Verse > Anthologies > The World’s Best Poetry > Vol. V. Nature
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Bliss Carman, et al., eds.  The World’s Best Poetry.
Volume V. Nature.  1904.
 
V. Trees: Flowers: Plants
Sassafras
Samuel Minturn Peck (1854–1938)
 
FRINGING cypress forests dim
  Where the owl makes weird abode,
Bending down with spicy limb
  O’er the old plantation road
Through the swamp and up the hill,        5
  Where the dappled byways run,
Round the gin-house, by the mill,
  Floats its incense to the sun.
 
Swift to catch the voice of spring,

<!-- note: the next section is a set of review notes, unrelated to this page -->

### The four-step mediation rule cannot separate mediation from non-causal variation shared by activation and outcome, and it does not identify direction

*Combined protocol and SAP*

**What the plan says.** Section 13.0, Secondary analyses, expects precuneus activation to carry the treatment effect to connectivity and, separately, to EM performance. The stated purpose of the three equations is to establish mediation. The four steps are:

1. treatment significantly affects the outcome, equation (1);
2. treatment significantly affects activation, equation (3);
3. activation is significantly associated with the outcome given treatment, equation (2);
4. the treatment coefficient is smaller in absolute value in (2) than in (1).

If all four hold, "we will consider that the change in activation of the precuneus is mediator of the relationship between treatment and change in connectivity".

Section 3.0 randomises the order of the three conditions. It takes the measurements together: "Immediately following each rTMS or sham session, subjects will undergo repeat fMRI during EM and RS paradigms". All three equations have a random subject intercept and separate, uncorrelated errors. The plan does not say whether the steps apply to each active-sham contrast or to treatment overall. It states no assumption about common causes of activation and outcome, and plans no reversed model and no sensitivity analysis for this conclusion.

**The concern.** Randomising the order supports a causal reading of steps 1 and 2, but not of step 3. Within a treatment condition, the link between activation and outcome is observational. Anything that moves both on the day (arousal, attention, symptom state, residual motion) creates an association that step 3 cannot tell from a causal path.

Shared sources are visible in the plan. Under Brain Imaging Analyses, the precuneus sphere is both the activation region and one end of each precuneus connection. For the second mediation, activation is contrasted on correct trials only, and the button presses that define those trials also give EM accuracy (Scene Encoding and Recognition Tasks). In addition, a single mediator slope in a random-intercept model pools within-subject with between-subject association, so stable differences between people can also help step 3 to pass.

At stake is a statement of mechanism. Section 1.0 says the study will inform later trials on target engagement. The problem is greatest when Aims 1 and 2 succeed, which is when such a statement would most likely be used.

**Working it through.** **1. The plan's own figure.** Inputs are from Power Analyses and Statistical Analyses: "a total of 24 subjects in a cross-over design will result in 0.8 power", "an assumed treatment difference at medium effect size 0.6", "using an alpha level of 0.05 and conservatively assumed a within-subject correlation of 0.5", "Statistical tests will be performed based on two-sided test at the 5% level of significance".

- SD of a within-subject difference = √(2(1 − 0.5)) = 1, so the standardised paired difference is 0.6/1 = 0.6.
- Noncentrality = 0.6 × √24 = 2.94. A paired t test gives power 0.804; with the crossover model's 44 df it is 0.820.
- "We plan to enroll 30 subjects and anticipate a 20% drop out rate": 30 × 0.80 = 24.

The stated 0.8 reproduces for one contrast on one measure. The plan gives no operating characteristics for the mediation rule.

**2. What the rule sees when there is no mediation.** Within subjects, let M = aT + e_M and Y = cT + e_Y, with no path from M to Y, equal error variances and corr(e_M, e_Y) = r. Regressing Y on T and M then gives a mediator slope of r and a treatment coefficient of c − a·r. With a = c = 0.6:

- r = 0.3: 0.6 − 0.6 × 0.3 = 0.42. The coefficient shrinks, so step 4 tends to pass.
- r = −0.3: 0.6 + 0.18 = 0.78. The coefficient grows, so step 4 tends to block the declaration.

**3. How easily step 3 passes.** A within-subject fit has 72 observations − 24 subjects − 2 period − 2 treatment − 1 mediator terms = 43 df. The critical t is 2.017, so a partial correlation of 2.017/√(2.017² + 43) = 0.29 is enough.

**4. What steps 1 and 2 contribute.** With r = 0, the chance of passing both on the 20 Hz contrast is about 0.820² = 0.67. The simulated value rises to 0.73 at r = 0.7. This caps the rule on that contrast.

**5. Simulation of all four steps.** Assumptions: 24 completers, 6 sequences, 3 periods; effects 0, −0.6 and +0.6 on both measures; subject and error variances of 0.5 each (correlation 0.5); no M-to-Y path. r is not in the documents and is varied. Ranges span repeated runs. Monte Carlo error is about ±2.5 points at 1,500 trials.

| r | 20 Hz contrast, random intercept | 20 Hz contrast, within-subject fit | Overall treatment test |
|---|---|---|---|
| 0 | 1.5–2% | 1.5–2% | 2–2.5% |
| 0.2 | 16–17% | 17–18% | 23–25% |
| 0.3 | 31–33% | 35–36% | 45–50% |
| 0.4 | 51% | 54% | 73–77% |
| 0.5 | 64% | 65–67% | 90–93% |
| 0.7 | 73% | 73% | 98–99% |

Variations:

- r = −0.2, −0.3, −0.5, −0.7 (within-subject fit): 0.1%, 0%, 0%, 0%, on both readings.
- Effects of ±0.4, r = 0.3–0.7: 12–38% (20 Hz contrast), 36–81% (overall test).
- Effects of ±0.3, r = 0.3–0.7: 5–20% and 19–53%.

Soon its tasselled blooms appear;        10
Modest in their blossoming,
  Breathing balm and waving cheer;
Rare the greeting that they send
  To the fragrant wildwood blooms,
Bidding every blossom blend        15
  In a chorus of perfumes.
 
On it leans the blackberry vine,
  With white sprays caressingly;
Round its knees the wild peas twine,
  Beckoning to the yellow bee;        20
Through its boughs the red-bird flits
  Like a living flake of fire,
And with love-enlightened wits
  Weaves his nest and tunes his lyre.
 
Oh, where skies are summer-kissed,        25
  And the drowsy days are long,
’Neath the sassafras to list
  To the field-hand’s mellow song!
Or, more sweet than chimes that hang
  In some old cathedral dome,        30
Catch the distant klingle-klang
  Of the cow-bells tinkling home!
 
 
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